Handling Questions About Compensation

The Insider's Guide To Job Search

  Click image to return to Index
Handling Questions About Compensation

By Kevin T. Buckley, CPC

The key to handling questions about compensation is not to bring up the subject in a first interview.

In fact, you need to avoid bringing up the subject yourself and allow the interviewer to open this
topic of discussion. Many new graduates and more experienced people as well think that it is
important to try and control the discussion about salary and benefits. That eagerness to find
out what is being offered can be misinterpreted by an interviewer.

In order to have the strongest position for discussing salary expectations, you need to build your
case (and buyer interest) by establishing a firm foundation of mutual interest. This is especially
important if you are seeking an entry-level position. The interviewer must see you as a viable
candidate for the position he/she is looking to fill. If you broach the subject of compensation
without first having kindled interest in the employer's mind, your negotiating position will be

You first need to impress the interviewer with your personal presentation to the extent that he/
she starts to see you as a potential employee and the subject of compensation then arises
naturally as a result of that interest. You cultivate that "desire to buy" by having prepared
beforehand what you are going to say about your academic progress, the research you
did into the employer's company or industry, the skills you have learned in summer or night
jobs and your enthusiasm and desire to join a progressive firm and make your personal

Identify your skills and strengths and express them to them interviewer. Tell the interviewer
how your hard work and dedication will be of benefit to the company. Give examples of
how you learned job skills like customer service, problem-solving, dealing with stress and
working well with others. If you have practiced presenting yourself through role-play with
friends or family, you will have a better focus on what you want to say.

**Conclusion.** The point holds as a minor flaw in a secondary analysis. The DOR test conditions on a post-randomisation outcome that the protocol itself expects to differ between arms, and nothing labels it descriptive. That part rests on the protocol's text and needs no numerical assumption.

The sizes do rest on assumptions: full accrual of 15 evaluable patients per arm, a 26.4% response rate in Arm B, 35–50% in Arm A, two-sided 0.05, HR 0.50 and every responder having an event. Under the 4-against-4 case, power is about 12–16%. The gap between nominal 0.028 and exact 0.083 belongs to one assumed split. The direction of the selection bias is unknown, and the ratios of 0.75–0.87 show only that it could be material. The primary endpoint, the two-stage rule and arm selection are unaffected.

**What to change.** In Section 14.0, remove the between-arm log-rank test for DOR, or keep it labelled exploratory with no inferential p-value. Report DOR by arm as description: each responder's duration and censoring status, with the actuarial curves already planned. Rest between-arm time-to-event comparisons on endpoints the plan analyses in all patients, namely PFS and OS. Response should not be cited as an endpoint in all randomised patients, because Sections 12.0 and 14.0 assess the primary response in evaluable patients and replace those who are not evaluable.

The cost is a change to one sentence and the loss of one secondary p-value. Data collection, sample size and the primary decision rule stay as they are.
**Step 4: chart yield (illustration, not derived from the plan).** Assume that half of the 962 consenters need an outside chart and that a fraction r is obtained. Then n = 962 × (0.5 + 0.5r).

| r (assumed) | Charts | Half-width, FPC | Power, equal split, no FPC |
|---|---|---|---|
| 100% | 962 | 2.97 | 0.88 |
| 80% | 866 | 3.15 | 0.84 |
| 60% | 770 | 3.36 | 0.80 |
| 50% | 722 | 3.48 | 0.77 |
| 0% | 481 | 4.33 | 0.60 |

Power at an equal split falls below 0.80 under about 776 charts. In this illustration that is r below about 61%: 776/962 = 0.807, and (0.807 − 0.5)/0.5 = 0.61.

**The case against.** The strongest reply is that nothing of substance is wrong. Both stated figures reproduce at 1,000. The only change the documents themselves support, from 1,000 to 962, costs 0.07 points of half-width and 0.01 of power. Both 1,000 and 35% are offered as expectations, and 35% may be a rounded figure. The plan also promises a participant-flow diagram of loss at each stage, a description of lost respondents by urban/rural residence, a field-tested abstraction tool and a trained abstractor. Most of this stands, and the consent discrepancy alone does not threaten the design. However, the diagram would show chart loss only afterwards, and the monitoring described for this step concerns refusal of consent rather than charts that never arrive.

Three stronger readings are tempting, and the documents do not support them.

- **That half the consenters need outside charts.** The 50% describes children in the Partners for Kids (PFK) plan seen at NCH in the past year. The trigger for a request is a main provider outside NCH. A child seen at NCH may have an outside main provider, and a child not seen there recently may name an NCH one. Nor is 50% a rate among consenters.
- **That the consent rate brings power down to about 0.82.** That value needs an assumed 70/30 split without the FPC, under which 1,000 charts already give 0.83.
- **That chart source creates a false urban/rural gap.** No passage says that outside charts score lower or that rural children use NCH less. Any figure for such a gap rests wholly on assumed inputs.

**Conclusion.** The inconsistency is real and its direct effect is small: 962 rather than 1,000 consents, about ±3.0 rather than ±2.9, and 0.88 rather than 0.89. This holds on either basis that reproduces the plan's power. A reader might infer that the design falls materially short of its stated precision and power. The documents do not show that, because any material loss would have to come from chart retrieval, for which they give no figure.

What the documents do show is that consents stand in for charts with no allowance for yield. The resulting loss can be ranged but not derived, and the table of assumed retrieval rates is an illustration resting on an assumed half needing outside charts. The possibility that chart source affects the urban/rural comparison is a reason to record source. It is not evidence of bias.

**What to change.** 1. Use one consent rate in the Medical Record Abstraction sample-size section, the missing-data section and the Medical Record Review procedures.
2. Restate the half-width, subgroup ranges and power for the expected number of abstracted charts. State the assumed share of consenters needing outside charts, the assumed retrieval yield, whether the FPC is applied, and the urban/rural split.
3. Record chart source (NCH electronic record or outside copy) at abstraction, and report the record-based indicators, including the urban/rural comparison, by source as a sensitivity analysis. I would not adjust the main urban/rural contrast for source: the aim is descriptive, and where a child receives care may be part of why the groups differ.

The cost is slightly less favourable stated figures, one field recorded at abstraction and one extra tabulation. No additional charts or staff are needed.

If you have presented yourself well, the interviewer will be motivated to ask you what you
are looking for in terms of a salary. There are several ways to respond to this question
without boxing yourself into a particular figure:

Question: " What sort of salary do you expect? "

1. " I'm very interested in your company, I  wonder if you would share with me the normal range for starting? " 
2. " It is important that I join a good company, I'm sure we could agree on a fair salary. What do you
      think I should expect? "
3. " It sounds like a great opportunity. What range would
       you have in mind for someone like me? "

The key point is to turn the issue back to the interviewer in order to know what range he/she
has in mind. To do this you answer the question by reinforcing your interest in the company
and ask an open-ended question (one which can't be answered by a "yes" or a "no" ) to keep
the dialogue going. At this point the interviewer will usually mention a range or even a
specific figure. Find out when the first salary review date is if the figure seems too low. Many
companies hire at a low salary and then offer a substantial increase at the time of a first
review. Your personal performance and how successfully you have progressed in the
learning curve will often affect the amount of the increase. Ask about  how they measure
and reward performance. Ask about employee incentive programs offered in addition
such as bonuses, quarterly/semi-annual/yearly profit-sharing and when employees become
eligible for participation in these benefits. Sometimes companies will pay lower salaries
but offer a group profit-share or other tangible incentive which makes the complete package
more attractive.

Don't make the mistake of asking for a high starting salary thinking that you should start high
and then accept something lower on the scale in the course of negotiations. If your demands
are unrealistic then you may lose out on a good opportunity. On the other hand, don't price
yourself too low as it may take some time to work your way up to a better salary. Do some
research on what salaries are being paid by visiting recruiter sites, job boards and speaking
to your campus placement coordinator to see what certain jobs are paying. If you see a job
advertised requiring say 1-2 years of working experience,  deduct about 15% from the low end
of the salary scale to arrive at a reasonable entry-level figure.

Do your research to learn what similar positions are paying at the junior end of the
experience scale. You will be better equipped to know if you are being offered a fair
salary when you meet with a potential employer.

Remember that salary isn't everything, and that people starting out tend to make fairly rapid
progress in the first 6-18 months of their work experience. A lot of it has to do with how
well you perform and create value for your employer.

Bookmark and Share